Whydah Gally: Explorer discusses shipwreck find in 2008
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Archaeology students would find themselves in dreamland if they found the ancient Chinese “Ghost Fleet”, sent out by the Yongle Emperor to create the earliest world map between 1390 and 1430 AD. The Emperor, whose project has gone down in folklore through the centuries, ordered that the fleet had to “sail to the ends of the earth” to map the globe and spread Chinese civilisation. The Chinese armada was so vast, National Geographic Magazine described it as “a massive shadow on the ocean that moved like a floating city that stretched across miles and miles of ocean”.
The man he tasked with the undertaking, Zheng He, wrote: “We have travelled more than 100,000 Li (around 31,000 miles) of immense water spaces and have witnessed in the ocean waves like mountains, while our sails, unfurled like clouds day and night, continued their course like a star, traversing those savage waves as if we were treading a city street.”
Historians and archaeologists alike tend to agree that the Chinese fleets made at least seven voyages between 1401 and 1435.
Referred to as “Ghost Fleets” because so much about them remains mysterious, legend has it that the ships were sent away and told never to return.
On one trip back to China, Zheng He is said to have been told by the Emperor: “You have everything you could possibly need.
“You have overseen everything yourself. You cannot blame me if you are missing something. Talk to your officers. Determine whether there is still something you need.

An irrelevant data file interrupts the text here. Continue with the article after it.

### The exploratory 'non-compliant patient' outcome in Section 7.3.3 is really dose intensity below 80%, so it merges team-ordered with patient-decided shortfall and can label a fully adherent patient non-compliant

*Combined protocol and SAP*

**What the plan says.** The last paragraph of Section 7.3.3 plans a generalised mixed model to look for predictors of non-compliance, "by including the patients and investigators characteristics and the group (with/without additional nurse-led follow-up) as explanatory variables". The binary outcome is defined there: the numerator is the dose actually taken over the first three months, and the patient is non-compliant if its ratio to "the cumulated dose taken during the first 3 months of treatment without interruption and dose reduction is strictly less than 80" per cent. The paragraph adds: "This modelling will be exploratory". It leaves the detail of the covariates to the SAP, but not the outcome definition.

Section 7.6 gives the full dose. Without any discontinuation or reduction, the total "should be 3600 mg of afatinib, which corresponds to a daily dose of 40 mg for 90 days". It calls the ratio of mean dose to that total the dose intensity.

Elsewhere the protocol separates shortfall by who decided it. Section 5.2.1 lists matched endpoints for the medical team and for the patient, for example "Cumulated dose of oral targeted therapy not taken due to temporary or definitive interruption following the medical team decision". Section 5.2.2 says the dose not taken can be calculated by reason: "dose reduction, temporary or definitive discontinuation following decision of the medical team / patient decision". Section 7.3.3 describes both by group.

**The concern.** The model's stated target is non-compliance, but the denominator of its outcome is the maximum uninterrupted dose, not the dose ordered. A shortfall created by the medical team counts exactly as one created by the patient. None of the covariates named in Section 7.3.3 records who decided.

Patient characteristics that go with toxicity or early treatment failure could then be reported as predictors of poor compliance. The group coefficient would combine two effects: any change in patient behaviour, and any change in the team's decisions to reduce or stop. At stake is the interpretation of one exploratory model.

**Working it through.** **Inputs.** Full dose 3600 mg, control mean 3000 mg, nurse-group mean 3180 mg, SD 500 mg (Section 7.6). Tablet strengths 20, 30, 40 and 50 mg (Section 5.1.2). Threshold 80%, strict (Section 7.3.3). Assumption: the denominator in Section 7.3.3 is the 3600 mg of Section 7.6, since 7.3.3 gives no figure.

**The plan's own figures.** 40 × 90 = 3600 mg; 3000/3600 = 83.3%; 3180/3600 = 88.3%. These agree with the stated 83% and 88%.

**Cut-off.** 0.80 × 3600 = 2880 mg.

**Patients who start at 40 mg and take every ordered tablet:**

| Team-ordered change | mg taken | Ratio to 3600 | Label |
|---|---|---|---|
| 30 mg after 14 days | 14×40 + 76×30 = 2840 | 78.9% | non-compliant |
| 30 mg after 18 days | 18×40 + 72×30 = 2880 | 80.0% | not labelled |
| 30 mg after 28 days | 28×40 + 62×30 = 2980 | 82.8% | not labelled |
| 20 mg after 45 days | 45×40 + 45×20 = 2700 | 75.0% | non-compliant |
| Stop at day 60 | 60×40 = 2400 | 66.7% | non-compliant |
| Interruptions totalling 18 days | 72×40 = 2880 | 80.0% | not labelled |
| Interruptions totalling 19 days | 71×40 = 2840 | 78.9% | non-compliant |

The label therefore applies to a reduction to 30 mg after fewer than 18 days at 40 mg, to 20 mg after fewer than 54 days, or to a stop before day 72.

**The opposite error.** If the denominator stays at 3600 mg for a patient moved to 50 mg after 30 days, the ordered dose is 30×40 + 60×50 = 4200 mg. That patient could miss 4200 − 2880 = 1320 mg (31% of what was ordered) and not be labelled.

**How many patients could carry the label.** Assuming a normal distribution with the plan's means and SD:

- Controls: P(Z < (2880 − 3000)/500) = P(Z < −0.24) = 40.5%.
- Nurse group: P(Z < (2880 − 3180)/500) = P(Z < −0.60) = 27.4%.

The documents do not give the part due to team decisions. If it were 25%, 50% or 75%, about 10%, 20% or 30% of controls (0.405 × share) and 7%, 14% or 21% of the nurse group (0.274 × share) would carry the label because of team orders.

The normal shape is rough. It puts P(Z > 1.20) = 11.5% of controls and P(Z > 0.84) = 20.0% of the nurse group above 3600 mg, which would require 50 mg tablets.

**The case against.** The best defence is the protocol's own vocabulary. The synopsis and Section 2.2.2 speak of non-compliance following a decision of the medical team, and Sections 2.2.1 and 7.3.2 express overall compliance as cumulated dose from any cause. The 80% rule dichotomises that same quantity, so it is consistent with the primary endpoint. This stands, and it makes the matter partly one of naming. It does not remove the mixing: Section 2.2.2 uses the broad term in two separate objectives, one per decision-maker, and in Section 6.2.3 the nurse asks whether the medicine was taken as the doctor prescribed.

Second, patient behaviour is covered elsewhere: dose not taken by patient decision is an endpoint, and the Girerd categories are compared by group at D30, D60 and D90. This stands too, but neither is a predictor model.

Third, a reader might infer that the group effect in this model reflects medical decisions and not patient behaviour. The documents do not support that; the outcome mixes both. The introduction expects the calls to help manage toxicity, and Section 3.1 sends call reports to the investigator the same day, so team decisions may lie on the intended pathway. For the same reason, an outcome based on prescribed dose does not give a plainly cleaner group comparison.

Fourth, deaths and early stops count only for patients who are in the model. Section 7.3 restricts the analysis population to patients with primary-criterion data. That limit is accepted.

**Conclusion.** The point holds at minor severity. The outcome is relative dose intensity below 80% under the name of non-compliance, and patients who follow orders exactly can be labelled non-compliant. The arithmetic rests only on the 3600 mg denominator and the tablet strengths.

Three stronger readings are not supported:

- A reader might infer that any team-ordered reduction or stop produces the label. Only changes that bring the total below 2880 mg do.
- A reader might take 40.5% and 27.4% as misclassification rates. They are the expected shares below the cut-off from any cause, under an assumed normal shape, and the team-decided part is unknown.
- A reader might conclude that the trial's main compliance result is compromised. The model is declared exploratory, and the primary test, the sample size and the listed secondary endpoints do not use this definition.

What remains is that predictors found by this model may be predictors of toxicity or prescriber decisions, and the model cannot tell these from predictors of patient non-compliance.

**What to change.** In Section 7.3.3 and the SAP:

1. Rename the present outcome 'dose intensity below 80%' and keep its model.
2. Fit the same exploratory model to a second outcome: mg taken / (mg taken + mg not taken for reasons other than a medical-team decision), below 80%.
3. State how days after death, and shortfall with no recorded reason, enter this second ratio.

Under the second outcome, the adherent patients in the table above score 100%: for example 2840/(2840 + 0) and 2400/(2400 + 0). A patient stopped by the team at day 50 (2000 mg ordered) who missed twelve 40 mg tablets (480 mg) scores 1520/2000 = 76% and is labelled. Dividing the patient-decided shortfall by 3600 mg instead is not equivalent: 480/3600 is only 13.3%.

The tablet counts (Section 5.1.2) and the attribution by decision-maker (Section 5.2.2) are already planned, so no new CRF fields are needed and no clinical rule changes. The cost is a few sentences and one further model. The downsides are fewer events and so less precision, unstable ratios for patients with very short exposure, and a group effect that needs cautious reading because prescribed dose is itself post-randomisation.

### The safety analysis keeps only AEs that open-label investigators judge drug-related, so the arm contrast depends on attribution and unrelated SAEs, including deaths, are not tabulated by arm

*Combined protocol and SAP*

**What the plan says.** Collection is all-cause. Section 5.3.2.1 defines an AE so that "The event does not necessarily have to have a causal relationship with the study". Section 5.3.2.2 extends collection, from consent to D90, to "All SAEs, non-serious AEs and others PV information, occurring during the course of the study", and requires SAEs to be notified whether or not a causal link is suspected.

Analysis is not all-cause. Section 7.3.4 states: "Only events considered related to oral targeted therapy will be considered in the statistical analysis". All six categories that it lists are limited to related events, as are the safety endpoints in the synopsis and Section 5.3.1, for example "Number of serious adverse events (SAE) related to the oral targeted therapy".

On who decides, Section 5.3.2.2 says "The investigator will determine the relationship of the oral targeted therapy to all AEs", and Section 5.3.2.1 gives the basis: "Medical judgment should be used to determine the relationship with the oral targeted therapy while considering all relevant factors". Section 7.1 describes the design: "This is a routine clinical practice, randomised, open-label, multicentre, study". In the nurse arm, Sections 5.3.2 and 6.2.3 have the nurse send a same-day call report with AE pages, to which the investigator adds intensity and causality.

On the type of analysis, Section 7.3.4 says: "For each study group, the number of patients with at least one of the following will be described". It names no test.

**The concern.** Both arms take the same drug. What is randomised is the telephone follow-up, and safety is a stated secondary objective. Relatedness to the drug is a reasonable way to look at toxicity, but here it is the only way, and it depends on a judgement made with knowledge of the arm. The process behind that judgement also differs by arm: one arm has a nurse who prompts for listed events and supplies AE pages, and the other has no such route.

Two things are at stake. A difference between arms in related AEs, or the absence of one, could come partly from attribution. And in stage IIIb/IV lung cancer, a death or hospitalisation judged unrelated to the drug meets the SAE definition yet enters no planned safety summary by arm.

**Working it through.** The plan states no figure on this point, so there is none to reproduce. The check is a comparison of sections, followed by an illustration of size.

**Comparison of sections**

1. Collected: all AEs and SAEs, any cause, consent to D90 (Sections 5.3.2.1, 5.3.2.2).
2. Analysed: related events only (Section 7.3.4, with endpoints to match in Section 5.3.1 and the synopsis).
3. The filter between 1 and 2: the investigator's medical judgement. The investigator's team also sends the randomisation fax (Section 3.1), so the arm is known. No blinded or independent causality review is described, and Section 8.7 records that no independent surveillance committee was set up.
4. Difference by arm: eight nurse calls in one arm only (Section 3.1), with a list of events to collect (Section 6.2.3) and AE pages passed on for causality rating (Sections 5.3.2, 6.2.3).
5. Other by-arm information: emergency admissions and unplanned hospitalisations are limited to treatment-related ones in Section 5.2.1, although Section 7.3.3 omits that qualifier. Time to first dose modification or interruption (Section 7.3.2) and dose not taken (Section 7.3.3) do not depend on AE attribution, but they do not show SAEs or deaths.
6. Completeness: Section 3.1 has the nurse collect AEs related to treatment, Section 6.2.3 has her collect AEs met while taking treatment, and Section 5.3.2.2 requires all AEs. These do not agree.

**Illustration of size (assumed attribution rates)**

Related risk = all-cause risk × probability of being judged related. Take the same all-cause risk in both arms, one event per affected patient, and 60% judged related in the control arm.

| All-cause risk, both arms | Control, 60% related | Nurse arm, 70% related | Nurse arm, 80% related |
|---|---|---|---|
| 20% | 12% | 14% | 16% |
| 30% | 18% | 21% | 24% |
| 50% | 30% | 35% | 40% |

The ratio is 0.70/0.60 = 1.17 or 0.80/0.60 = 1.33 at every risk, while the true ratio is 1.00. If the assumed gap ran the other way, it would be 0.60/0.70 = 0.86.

“Take the fleet. Go away. I don’t care where you go. But, wherever you go, do not come back.
“Never come back! Do not let any of your officers or sailors come back.
“You have my best wishes. I never want to see you again! Be smart! Go!”
The traditional Chinese interpretation of the story adds that, around one year later, a tattered ship returned home and told the Emperor that every vessel in the fleet had been lost and Zheng He himself had gone down with his ship off the coast of modern day Sri Lanka.
Then, after Mao Zedong’s communist revolution in 1949, interest in the “Ghost Fleet” was resurrected, as the Communist Party saw the propaganda potential in a story about Chinese vessels exploring and mapping the world, spreading wealth and knowledge as they did so.
Until the 20th century, it was widely assumed that the fleet met its end in the Indian Ocean – true to the narrative that Zheng He’s vessel had sunk off the Sri Lankan coast.
But despite Beijing funding searches in these waters for decades, little has been found – meaning the fleet has effectively vanished.
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Some believe Zheng He may have had an almost complete map of the world during his last voyage, although this is disputed.
In 2010, a team of 11 Chinese archaeologists searched the remains of a ship believed to have sunk off the Kenyan coast 600 years earlier.
The shipwreck provided evidence of the first contact between China and East Africa.
According to legend, some sailors survived the ship’s sinking, swam to shore, and were allowed to stay after they killed a deadly snake.
In 2005, as part of an event in the run-up to the 600th anniversary of Zheng He’s first voyage, the Chinese paid a visit to Lamu to undertake DNA tests.
A Swahili family was found to have had traces of Chinese ancestry.
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